The New York Times Sunday Review, May 29, 2022.
Memorial Day usually makes me a bit nostalgic, as I think about not only the men in my family who risked their lives in combat to protect America’s freedoms but about all the families who didn’t get to witness their loved ones return home.
I get a little emotional as I look at the American flags placed on veterans’ graves in our local cemetery.
But this year, I feel rage, the kind that chokes my brain and freezes my hands on my computer keyboard as I try to unpack my thoughts. It’s the kind of rage that makes those thoughts seem incoherent even to me.
I’m sick to death of mass shootings in America, in what is supposed to be the greatest country in the world.
And more than that, I’m angry as hell about the lack of political willpower to do one damn thing to make even a small attempt to reduce the risks of another shooting.
In the last month alone, Black shoppers at a Buffalo, NY grocery have been mowed down. Elderly Taiwanese people in their Southern California church were murdered by gun. But the mass shooting in Uvalde, Texas this week, in which law enforcement dawdled outside Robb Elementary while the shooter blew away 19 children – 19! – and two teachers, to the point some of the dead children were unrecognizable and could only be identified through DNA matches with their parents—that one has really gotten to me.
“Let’s not politicize this tragedy,” say some. “Thoughts and prayers,” say politicians — particularly Republican politicians.
It is impossible not to politicize gun violence when only one political party is so enamored of guns they use faulty logic to justify the availability of high-powered rifles that are designed to do nothing but kill people fast and kill them quickly.
I’m tired of hearing from constitutional originalists that the 2nd Amendment protects all forms of weaponry. A “well-regulated militia” is far from a teenager who buys two rifles, one handgun and thousands of rounds of ammunition within a week of his 18th birthday, as the Uvalde killer did.
I’m tired of hearing that limiting the sales of high-powered rifles is a “slippery slope” to having all guns banned: That’s bull and there’s no precedent for it. The last time Congress banned anything was when it passed the 18th Amendment—Prohibition of alcohol sales—and that worked so poorly it was repealed 14 years later. More reasonably, age restrictions were put on the sale of booze and now you have to reach 21 before legally purchasing it.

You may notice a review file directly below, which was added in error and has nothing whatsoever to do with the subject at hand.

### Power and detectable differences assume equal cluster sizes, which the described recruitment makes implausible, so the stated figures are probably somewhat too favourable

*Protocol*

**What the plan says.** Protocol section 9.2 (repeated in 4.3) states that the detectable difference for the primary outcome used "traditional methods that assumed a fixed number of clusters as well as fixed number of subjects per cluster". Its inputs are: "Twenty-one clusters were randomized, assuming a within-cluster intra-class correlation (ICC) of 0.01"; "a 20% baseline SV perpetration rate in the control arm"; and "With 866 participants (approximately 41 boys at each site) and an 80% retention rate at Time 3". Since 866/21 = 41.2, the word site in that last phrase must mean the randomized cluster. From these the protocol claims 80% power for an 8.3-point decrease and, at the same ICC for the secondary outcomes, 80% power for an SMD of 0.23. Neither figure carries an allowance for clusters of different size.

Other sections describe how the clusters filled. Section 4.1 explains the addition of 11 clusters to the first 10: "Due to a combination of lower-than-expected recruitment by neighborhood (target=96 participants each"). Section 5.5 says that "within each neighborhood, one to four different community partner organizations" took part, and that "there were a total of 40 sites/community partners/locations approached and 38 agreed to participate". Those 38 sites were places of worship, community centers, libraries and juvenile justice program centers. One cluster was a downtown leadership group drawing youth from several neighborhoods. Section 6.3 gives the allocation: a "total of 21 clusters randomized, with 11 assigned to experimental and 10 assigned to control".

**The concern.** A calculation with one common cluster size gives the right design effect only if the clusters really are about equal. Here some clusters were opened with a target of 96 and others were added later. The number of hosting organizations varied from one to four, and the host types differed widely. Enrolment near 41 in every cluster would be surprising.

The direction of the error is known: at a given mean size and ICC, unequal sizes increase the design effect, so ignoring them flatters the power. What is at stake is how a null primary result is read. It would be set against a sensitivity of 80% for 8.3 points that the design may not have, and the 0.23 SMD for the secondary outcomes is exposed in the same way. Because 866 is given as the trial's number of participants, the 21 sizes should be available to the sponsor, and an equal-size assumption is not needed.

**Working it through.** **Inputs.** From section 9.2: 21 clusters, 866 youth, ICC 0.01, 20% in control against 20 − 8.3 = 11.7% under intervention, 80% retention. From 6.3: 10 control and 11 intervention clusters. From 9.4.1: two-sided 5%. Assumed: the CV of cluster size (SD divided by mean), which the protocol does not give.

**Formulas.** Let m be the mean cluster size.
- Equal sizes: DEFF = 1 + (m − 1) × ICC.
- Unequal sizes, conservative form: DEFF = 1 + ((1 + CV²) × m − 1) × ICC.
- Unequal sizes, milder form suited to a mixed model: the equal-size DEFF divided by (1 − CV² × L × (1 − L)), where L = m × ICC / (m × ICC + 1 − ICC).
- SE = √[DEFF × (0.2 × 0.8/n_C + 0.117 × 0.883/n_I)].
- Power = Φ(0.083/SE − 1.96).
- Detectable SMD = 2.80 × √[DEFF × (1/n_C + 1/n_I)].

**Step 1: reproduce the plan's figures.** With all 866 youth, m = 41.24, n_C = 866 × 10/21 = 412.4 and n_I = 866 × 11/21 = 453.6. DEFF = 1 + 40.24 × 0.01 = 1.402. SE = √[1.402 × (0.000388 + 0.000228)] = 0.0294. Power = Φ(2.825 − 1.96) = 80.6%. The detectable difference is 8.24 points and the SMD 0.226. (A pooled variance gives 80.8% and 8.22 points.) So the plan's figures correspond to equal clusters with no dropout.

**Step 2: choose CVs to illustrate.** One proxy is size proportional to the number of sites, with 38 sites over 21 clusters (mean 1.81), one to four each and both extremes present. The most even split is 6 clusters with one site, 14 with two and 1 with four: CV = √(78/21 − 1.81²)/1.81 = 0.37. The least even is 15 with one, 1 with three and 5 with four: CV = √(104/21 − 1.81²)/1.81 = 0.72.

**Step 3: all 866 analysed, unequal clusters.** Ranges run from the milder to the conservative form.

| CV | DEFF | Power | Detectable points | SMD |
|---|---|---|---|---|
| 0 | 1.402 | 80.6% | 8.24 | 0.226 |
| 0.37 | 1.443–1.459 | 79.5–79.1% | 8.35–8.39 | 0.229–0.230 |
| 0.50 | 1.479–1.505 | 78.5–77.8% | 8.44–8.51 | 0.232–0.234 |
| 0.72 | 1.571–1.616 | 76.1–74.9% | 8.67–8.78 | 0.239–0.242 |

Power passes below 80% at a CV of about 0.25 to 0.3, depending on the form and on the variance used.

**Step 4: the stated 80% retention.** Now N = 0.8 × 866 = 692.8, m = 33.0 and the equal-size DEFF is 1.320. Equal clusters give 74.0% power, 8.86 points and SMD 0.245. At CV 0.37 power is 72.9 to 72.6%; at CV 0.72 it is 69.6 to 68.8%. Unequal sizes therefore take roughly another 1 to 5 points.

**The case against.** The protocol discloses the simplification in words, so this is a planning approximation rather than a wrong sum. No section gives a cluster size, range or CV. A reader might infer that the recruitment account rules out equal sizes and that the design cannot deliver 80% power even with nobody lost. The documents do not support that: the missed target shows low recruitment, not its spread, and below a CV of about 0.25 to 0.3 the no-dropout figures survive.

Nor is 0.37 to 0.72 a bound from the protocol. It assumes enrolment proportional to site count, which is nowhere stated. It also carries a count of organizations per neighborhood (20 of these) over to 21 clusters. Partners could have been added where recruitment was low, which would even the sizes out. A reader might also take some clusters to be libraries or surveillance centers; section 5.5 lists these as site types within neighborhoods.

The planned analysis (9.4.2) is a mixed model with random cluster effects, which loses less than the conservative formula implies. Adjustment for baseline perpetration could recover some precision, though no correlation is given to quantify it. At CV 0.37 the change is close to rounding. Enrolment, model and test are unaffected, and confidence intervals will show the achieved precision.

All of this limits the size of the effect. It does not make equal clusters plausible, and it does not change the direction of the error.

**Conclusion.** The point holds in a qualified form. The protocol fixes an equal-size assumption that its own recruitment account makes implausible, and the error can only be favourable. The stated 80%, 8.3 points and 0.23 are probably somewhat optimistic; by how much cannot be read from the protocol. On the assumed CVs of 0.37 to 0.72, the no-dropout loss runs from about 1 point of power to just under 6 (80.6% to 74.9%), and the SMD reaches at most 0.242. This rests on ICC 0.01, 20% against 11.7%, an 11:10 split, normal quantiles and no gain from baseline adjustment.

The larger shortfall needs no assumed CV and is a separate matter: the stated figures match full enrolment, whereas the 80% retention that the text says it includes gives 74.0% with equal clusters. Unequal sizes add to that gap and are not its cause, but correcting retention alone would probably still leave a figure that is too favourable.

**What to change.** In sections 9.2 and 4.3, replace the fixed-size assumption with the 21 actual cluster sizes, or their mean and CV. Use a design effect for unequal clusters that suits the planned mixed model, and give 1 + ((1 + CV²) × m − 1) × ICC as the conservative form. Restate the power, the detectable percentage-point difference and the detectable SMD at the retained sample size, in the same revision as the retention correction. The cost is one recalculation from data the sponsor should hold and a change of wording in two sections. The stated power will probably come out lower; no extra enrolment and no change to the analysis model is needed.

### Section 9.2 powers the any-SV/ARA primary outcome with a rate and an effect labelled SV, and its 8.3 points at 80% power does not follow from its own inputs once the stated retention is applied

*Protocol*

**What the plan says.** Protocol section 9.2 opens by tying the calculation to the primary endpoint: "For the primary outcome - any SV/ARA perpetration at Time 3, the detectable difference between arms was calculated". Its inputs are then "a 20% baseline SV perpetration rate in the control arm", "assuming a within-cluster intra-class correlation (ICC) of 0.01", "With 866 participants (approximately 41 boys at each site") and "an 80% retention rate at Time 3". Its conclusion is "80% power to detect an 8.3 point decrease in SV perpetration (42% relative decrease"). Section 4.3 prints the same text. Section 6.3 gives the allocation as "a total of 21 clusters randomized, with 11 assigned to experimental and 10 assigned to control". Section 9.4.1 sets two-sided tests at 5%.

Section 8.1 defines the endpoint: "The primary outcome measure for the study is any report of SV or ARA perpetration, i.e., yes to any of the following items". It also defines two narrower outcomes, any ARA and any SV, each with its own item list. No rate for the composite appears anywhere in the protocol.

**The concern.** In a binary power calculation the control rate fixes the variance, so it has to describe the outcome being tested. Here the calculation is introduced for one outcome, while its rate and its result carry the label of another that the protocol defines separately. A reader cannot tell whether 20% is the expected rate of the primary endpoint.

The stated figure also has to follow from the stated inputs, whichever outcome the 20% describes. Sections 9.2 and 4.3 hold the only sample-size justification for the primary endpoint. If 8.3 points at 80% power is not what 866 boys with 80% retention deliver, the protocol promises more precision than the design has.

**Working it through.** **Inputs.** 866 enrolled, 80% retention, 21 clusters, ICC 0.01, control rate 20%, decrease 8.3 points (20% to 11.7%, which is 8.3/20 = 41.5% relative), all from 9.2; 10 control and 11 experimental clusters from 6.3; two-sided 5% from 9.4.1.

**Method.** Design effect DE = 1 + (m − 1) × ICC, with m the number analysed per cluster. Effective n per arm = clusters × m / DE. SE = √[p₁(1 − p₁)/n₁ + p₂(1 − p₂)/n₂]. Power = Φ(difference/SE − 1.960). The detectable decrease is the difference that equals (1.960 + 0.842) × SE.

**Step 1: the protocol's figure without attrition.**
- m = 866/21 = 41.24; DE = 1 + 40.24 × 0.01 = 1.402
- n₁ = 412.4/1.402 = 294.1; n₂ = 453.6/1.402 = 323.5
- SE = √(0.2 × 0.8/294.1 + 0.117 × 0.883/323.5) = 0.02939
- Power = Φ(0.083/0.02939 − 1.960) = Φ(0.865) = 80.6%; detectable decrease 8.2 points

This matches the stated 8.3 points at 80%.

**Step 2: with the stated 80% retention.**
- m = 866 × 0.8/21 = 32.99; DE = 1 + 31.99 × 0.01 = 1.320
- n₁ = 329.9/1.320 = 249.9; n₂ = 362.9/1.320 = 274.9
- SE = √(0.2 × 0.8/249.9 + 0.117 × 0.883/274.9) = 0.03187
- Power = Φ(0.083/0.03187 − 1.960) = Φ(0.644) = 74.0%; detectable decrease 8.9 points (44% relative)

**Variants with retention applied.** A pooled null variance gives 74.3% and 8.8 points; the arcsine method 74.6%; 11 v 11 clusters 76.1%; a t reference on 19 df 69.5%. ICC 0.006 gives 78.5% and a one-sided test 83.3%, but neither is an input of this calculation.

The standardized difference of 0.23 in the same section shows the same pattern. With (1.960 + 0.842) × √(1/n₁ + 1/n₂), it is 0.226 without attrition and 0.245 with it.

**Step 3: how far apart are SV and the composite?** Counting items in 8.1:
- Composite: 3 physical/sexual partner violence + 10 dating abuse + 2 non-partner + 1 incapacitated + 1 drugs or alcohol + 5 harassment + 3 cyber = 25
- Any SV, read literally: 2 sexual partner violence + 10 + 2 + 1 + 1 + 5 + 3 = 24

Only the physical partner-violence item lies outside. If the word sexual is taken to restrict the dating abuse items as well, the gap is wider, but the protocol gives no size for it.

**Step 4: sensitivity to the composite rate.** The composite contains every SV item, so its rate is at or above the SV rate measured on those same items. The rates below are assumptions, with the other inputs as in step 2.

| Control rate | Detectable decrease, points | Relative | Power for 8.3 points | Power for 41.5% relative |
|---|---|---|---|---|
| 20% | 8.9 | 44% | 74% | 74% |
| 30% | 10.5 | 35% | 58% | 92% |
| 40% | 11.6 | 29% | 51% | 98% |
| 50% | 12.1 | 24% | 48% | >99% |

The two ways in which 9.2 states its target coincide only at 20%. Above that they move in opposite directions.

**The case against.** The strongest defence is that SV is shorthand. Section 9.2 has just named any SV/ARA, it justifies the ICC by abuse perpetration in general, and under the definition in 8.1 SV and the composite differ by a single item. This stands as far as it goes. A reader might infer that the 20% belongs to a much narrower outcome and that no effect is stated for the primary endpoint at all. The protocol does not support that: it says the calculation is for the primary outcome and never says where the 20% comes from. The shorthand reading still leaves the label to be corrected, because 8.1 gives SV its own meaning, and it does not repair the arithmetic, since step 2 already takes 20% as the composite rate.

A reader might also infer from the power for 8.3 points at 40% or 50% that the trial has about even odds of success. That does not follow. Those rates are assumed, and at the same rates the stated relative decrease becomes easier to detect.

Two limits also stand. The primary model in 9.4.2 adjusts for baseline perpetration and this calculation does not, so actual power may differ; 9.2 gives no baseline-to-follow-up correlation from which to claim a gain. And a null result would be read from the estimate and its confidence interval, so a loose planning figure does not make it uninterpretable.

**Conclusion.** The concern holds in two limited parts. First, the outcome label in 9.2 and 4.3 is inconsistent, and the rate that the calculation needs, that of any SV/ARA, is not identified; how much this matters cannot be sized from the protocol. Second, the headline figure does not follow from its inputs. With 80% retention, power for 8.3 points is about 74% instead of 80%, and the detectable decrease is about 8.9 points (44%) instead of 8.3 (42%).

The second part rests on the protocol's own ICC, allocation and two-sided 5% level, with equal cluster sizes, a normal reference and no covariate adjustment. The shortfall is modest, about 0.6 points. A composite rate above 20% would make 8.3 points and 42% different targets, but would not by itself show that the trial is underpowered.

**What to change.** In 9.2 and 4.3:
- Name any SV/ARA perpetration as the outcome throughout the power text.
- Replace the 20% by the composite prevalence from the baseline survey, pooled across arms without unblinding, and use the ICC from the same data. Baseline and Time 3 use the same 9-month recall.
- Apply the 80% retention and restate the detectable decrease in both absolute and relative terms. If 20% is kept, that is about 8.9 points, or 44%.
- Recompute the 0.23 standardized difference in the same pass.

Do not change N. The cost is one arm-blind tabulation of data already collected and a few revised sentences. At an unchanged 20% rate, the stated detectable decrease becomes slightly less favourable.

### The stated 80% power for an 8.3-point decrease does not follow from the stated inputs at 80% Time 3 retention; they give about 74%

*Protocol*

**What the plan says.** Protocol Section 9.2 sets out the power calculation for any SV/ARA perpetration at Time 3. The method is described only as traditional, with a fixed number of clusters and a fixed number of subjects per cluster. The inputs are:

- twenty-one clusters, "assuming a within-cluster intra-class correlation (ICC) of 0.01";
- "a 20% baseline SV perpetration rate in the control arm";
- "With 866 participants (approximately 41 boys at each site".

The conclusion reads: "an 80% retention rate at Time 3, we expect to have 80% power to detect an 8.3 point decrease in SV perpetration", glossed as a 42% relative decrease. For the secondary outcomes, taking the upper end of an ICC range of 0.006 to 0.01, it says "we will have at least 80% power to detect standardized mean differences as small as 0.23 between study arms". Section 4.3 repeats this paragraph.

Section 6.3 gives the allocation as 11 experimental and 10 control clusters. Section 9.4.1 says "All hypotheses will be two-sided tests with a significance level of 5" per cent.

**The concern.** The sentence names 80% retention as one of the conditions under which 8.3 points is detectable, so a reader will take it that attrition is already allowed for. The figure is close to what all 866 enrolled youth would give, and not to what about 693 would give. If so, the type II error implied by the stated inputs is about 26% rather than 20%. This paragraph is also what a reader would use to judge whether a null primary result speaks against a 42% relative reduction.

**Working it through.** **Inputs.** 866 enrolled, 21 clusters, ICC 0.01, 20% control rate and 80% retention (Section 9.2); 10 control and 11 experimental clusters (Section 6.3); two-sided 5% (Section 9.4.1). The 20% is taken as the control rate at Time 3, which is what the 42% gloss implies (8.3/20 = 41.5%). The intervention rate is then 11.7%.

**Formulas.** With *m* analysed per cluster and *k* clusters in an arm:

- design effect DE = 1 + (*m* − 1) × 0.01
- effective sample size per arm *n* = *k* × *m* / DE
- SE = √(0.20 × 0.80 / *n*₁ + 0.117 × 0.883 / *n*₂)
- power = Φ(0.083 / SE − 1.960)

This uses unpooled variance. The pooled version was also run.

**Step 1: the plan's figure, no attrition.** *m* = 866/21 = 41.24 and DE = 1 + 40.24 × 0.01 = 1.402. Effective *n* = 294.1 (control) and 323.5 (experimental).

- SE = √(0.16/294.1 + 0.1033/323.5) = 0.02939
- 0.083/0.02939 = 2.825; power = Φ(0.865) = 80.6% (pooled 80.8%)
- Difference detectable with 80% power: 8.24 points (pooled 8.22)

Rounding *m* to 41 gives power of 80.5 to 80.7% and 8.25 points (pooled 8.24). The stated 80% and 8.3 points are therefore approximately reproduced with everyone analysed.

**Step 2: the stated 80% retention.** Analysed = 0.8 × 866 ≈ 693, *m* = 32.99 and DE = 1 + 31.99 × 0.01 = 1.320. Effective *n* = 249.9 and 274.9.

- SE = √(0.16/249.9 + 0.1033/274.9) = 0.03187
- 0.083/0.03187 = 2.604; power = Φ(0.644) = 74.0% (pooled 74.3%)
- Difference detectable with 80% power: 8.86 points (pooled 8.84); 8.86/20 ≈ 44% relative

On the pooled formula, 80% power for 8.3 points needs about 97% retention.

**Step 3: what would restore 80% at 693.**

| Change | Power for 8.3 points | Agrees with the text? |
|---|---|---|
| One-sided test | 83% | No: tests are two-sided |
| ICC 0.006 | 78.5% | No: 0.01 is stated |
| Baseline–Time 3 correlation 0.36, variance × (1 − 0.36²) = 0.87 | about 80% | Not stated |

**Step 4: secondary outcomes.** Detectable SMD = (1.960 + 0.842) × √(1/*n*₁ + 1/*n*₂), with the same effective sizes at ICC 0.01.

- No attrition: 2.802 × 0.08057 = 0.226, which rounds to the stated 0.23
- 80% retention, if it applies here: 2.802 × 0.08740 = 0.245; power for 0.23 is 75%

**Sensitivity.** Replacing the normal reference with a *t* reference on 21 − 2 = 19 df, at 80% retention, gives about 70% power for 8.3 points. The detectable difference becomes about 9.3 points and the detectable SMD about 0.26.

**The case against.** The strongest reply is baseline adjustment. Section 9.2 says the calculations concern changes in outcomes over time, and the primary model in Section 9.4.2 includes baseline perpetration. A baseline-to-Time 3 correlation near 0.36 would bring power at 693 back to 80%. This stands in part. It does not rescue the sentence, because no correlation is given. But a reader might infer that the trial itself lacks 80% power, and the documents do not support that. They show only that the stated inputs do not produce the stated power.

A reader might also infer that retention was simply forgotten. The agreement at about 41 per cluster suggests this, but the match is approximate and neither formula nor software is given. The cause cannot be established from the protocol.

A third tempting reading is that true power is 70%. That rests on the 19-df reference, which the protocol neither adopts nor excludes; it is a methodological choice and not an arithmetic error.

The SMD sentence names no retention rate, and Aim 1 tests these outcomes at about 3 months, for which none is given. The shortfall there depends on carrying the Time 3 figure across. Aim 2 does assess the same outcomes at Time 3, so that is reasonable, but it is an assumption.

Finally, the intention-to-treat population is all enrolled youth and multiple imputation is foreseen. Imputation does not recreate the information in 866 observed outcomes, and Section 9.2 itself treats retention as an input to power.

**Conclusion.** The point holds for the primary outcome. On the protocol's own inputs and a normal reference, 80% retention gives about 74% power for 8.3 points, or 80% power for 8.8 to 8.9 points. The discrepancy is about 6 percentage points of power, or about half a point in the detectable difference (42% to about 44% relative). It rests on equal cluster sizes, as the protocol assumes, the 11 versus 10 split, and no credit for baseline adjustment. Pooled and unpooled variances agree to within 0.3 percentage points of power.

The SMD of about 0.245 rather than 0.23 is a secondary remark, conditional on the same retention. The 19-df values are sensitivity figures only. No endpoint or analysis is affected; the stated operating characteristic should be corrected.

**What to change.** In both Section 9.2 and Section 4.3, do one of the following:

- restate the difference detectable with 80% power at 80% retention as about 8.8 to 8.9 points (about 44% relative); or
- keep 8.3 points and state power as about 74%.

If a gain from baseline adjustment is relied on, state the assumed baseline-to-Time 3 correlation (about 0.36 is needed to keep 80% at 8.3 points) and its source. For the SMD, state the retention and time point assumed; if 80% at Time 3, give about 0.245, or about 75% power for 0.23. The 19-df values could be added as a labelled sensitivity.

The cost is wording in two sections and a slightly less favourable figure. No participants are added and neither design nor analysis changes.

Irate isn’t even the word for my feelings that the National Rifle Association continued to hold their annual convention, complete with “family-friendly” activities for children and that, when former President Donald Trump showed up to speak, guns were removed. I’m not advocating for violence against Trump; rather, I’m sickened that the potential for violence is obviously recognized even as gun fetishists whistle past the graveyard a few hundred miles from Uvalde.
Miss me with your thoughts and prayers. How dare you call yourself a Christian but decline to take any action whatsoever to prevent future tragedies. The Bible has plenty to say about a lack of action, chiefly in the Book of James, Chapter 2, verses 14-26: “What good is it, my brothers, if someone says he has faith but does not have works.” (14) “For as the body apart from the spirit is dead, so also faith apart from works is dead” (26)
I wish I could do something. I wish I could find the words to encourage you or even to make myself feel better. But worse than my anger is my feeling of helplessness. I don’t believe calling or writing to my Tennessee congressional representatives or senators will make a rip of difference.
I can use my platform to write and to speak. But what, really, will that do, when our state lawmakers show no willingness to take this crisis seriously? What will that matter when Gov. Bill Lee ceremoniously signs into a law a piece of legislation allowing permitless gun carry and does so in a gun manufacturing plant?
What do my words matter when year after year, Tennessee lawmakers seek ever more lenient gun laws, from dropping the age to legally possess a weapon to 18, while local politicians in 53 of Tennessee’s 95 counties have declared themselves to be Second Amendment Sanctuaries?
Today, I’ll still think about my family’s combat veterans. But for once, I’ll be glad they aren’t alive to see what the country they protected has become.
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